July sales dropped 1.6 percent to a seasonally adjusted annual rate of 886,000, the Commerce Department said Monday. That was the lowest new-home sales rate since March, and followed record-breaking months in April and June.
The June high, however, was less impressive than first thought, coming in at 900,000 units instead of the 935,000 units originally reported.
Economists had been expecting this year's home-buying spree - fed by low interest rates, plentiful jobs, and healthy growth in Americans' incomes - to slow a bit.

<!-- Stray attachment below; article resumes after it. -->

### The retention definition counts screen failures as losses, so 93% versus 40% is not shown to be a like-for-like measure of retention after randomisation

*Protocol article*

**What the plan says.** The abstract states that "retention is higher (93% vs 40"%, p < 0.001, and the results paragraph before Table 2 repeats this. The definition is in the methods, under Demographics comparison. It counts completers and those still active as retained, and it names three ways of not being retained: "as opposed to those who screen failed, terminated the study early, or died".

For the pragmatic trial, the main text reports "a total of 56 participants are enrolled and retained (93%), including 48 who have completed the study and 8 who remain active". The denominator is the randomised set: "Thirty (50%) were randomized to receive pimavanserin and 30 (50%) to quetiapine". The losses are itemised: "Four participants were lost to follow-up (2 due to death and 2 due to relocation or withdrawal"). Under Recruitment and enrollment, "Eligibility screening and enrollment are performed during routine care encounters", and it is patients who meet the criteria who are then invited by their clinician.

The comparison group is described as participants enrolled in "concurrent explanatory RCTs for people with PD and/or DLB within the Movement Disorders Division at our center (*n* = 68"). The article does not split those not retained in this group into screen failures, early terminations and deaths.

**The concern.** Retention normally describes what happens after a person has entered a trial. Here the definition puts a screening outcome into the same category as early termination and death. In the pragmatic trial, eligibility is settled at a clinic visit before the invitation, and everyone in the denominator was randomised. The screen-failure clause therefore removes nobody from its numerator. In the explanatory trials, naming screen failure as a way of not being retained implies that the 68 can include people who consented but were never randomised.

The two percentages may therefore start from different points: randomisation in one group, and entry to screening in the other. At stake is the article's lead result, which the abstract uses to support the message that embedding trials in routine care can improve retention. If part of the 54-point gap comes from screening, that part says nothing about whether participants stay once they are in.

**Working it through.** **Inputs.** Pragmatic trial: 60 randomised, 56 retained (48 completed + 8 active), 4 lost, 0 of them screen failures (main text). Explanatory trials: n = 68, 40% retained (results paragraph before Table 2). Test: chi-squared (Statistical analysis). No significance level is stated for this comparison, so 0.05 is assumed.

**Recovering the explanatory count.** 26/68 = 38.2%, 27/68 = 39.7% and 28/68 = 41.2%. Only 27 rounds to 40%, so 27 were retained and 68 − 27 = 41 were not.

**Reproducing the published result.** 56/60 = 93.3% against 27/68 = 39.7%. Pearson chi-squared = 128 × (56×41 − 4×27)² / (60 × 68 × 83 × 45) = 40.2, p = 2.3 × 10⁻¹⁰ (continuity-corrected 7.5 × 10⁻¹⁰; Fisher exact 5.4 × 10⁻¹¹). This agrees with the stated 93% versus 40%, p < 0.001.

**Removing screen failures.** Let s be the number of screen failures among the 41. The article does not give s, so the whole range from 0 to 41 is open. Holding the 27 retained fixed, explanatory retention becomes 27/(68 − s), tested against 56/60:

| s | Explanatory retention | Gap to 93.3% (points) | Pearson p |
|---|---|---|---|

Sales during the first seven months of this year were 9.8 percent higher than in 1997.
By region, new-home sales lost the most momentum in the Midwest in July, falling 11.7 percent to a seasonally adjusted annual rate of 144,000 units. In the Northeast, sales dropped 1.3 percent to 74,000 units and in the West, 0.4 percent to 236,000 units.
New-home sales in the South, however, remained buoyant in July, gaining 1.4 percent to 432,000 units.
Written by Alice Ann Love